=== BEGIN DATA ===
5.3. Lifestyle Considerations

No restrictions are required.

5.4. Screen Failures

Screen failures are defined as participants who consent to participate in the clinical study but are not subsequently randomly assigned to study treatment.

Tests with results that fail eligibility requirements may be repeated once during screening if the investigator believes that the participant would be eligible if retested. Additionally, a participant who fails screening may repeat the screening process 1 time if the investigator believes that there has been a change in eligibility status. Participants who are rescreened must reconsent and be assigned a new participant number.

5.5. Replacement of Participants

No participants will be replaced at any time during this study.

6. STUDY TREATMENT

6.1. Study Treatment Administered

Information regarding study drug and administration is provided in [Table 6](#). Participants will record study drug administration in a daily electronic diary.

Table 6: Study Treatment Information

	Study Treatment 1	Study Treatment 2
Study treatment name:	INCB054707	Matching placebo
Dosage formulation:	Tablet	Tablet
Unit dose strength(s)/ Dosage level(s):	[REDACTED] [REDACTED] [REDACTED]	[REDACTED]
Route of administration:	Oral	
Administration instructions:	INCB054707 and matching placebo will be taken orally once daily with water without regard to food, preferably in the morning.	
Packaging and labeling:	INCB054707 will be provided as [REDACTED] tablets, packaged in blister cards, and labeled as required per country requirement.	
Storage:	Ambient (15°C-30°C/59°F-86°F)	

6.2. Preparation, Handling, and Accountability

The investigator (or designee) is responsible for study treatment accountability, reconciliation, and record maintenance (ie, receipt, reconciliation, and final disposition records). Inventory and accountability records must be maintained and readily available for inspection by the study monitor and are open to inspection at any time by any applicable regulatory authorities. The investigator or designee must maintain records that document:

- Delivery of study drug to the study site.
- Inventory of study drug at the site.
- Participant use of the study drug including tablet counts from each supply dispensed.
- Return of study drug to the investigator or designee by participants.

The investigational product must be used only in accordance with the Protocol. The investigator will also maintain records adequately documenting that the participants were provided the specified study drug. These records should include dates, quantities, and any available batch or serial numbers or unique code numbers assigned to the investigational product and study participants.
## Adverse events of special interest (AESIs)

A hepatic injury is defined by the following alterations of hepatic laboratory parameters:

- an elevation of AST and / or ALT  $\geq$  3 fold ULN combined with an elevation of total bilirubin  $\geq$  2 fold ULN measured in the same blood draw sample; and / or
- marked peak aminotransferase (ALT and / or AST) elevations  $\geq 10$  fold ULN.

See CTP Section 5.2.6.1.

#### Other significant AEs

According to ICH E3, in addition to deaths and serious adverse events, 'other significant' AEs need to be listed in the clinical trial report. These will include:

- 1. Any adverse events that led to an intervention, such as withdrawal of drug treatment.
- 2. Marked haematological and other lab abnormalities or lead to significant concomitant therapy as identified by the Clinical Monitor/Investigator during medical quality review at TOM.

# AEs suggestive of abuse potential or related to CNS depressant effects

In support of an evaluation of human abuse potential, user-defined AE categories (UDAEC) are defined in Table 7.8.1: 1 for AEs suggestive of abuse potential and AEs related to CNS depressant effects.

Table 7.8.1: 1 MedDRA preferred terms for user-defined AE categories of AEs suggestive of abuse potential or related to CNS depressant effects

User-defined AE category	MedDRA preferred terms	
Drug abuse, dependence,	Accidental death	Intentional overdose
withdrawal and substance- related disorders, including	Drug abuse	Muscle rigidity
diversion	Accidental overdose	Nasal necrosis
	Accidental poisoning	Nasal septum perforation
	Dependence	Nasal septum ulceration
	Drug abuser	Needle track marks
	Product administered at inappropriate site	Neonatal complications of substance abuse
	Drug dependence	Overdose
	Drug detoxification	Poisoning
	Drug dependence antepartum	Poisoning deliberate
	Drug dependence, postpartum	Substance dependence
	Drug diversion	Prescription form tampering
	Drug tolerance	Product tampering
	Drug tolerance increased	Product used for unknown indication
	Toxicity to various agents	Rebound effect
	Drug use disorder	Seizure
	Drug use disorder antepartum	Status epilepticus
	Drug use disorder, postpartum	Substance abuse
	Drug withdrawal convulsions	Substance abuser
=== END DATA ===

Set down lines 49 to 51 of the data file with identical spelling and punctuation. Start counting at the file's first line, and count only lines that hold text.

	Drug dependence antepartum	Poisoning deliberate
	Drug dependence, postpartum	Substance dependence
	Drug diversion	Prescription form tampering